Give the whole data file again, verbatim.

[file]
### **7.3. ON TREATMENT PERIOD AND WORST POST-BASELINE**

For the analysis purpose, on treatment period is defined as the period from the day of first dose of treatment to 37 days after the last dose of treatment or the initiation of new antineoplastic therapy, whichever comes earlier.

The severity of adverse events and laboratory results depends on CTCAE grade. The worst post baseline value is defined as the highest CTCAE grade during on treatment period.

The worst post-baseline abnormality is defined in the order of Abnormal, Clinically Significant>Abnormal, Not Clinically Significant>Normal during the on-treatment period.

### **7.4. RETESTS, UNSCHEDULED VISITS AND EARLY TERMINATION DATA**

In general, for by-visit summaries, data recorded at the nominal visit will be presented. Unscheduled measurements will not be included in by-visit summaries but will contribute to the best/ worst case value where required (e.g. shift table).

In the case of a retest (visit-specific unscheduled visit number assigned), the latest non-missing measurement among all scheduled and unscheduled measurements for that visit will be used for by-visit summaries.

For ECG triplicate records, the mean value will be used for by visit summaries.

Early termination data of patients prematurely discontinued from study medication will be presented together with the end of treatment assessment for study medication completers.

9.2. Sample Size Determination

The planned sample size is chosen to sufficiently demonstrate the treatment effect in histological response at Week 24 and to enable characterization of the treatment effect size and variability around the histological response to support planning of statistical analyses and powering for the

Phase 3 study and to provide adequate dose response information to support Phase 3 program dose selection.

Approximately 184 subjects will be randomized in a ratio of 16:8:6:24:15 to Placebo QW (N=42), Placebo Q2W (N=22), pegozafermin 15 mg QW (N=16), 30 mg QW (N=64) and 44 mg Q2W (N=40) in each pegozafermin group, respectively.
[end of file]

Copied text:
### **7.3. ON TREATMENT PERIOD AND WORST POST-BASELINE**

For the analysis purpose, on treatment period is defined as the period from the day of first dose of treatment to 37 days after the last dose of treatment or the initiation of new antineoplastic therapy, whichever comes earlier.

The severity of adverse events and laboratory results depends on CTCAE grade. The worst post baseline value is defined as the highest CTCAE grade during on treatment period.

The worst post-baseline abnormality is defined in the order of Abnormal, Clinically Significant>Abnormal, Not Clinically Significant>Normal during the on-treatment period.

### **7.4. RETESTS, UNSCHEDULED VISITS AND EARLY TERMINATION DATA**

In general, for by-visit summaries, data recorded at the nominal visit will be presented. Unscheduled measurements will not be included in by-visit summaries but will contribute to the best/ worst case value where required (e.g. shift table).

In the case of a retest (visit-specific unscheduled visit number assigned), the latest non-missing measurement among all scheduled and unscheduled measurements for that visit will be used for by-visit summaries.

For ECG triplicate records, the mean value will be used for by visit summaries.

Early termination data of patients prematurely discontinued from study medication will be presented together with the end of treatment assessment for study medication completers.

9.2. Sample Size Determination

The planned sample size is chosen to sufficiently demonstrate the treatment effect in histological response at Week 24 and to enable characterization of the treatment effect size and variability around the histological response to support planning of statistical analyses and powering for the

Phase 3 study and to provide adequate dose response information to support Phase 3 program dose selection.

Approximately 184 subjects will be randomized in a ratio of 16:8:6:24:15 to Placebo QW (N=42), Placebo Q2W (N=22), pegozafermin 15 mg QW (N=16), 30 mg QW (N=64) and 44 mg Q2W (N=40) in each pegozafermin group, respectively.